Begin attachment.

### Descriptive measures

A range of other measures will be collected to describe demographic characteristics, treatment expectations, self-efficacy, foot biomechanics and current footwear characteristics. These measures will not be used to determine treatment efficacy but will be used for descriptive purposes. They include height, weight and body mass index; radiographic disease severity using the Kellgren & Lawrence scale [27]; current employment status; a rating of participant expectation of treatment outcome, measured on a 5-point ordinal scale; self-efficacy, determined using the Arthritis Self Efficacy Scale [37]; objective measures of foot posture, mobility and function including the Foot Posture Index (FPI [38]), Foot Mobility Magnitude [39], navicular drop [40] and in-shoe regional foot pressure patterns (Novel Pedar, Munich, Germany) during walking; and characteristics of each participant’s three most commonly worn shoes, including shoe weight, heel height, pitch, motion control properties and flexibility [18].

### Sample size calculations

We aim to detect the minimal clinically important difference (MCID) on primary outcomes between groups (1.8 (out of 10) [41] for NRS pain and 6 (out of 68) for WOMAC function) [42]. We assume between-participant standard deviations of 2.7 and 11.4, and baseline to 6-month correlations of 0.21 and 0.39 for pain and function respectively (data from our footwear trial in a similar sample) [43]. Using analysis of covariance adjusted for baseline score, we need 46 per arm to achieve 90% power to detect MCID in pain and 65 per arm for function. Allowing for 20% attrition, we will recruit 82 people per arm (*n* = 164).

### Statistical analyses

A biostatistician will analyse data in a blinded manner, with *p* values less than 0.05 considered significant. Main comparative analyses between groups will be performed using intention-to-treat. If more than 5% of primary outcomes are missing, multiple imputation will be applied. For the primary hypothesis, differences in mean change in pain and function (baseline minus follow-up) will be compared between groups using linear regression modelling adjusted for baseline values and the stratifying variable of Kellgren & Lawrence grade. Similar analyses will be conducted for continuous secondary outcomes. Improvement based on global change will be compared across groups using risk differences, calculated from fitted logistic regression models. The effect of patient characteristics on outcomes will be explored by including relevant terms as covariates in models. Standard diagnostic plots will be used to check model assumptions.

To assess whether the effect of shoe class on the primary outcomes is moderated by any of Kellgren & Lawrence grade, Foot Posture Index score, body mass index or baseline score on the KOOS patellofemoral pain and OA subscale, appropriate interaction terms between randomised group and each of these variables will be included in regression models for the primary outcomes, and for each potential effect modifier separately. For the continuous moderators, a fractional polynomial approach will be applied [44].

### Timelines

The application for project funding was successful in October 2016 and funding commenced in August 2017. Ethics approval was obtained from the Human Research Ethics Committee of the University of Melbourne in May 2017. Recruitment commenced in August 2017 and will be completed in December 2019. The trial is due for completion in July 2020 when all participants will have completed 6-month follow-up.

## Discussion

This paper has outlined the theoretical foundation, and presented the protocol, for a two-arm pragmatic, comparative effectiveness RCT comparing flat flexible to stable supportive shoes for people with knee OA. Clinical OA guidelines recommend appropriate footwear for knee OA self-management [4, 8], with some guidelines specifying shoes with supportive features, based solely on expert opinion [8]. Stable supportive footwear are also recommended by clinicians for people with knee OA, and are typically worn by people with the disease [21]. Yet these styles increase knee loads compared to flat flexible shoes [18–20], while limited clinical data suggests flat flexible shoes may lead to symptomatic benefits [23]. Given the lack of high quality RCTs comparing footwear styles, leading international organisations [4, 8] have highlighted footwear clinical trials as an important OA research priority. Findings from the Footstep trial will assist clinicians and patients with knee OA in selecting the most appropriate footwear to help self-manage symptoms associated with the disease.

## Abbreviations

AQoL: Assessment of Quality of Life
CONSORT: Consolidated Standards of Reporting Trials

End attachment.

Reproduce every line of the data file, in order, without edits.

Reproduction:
### Descriptive measures

A range of other measures will be collected to describe demographic characteristics, treatment expectations, self-efficacy, foot biomechanics and current footwear characteristics. These measures will not be used to determine treatment efficacy but will be used for descriptive purposes. They include height, weight and body mass index; radiographic disease severity using the Kellgren & Lawrence scale [27]; current employment status; a rating of participant expectation of treatment outcome, measured on a 5-point ordinal scale; self-efficacy, determined using the Arthritis Self Efficacy Scale [37]; objective measures of foot posture, mobility and function including the Foot Posture Index (FPI [38]), Foot Mobility Magnitude [39], navicular drop [40] and in-shoe regional foot pressure patterns (Novel Pedar, Munich, Germany) during walking; and characteristics of each participant’s three most commonly worn shoes, including shoe weight, heel height, pitch, motion control properties and flexibility [18].

### Sample size calculations

We aim to detect the minimal clinically important difference (MCID) on primary outcomes between groups (1.8 (out of 10) [41] for NRS pain and 6 (out of 68) for WOMAC function) [42]. We assume between-participant standard deviations of 2.7 and 11.4, and baseline to 6-month correlations of 0.21 and 0.39 for pain and function respectively (data from our footwear trial in a similar sample) [43]. Using analysis of covariance adjusted for baseline score, we need 46 per arm to achieve 90% power to detect MCID in pain and 65 per arm for function. Allowing for 20% attrition, we will recruit 82 people per arm (*n* = 164).

### Statistical analyses

A biostatistician will analyse data in a blinded manner, with *p* values less than 0.05 considered significant. Main comparative analyses between groups will be performed using intention-to-treat. If more than 5% of primary outcomes are missing, multiple imputation will be applied. For the primary hypothesis, differences in mean change in pain and function (baseline minus follow-up) will be compared between groups using linear regression modelling adjusted for baseline values and the stratifying variable of Kellgren & Lawrence grade. Similar analyses will be conducted for continuous secondary outcomes. Improvement based on global change will be compared across groups using risk differences, calculated from fitted logistic regression models. The effect of patient characteristics on outcomes will be explored by including relevant terms as covariates in models. Standard diagnostic plots will be used to check model assumptions.

To assess whether the effect of shoe class on the primary outcomes is moderated by any of Kellgren & Lawrence grade, Foot Posture Index score, body mass index or baseline score on the KOOS patellofemoral pain and OA subscale, appropriate interaction terms between randomised group and each of these variables will be included in regression models for the primary outcomes, and for each potential effect modifier separately. For the continuous moderators, a fractional polynomial approach will be applied [44].

### Timelines

The application for project funding was successful in October 2016 and funding commenced in August 2017. Ethics approval was obtained from the Human Research Ethics Committee of the University of Melbourne in May 2017. Recruitment commenced in August 2017 and will be completed in December 2019. The trial is due for completion in July 2020 when all participants will have completed 6-month follow-up.

## Discussion

This paper has outlined the theoretical foundation, and presented the protocol, for a two-arm pragmatic, comparative effectiveness RCT comparing flat flexible to stable supportive shoes for people with knee OA. Clinical OA guidelines recommend appropriate footwear for knee OA self-management [4, 8], with some guidelines specifying shoes with supportive features, based solely on expert opinion [8]. Stable supportive footwear are also recommended by clinicians for people with knee OA, and are typically worn by people with the disease [21]. Yet these styles increase knee loads compared to flat flexible shoes [18–20], while limited clinical data suggests flat flexible shoes may lead to symptomatic benefits [23]. Given the lack of high quality RCTs comparing footwear styles, leading international organisations [4, 8] have highlighted footwear clinical trials as an important OA research priority. Findings from the Footstep trial will assist clinicians and patients with knee OA in selecting the most appropriate footwear to help self-manage symptoms associated with the disease.

## Abbreviations

AQoL: Assessment of Quality of Life
CONSORT: Consolidated Standards of Reporting Trials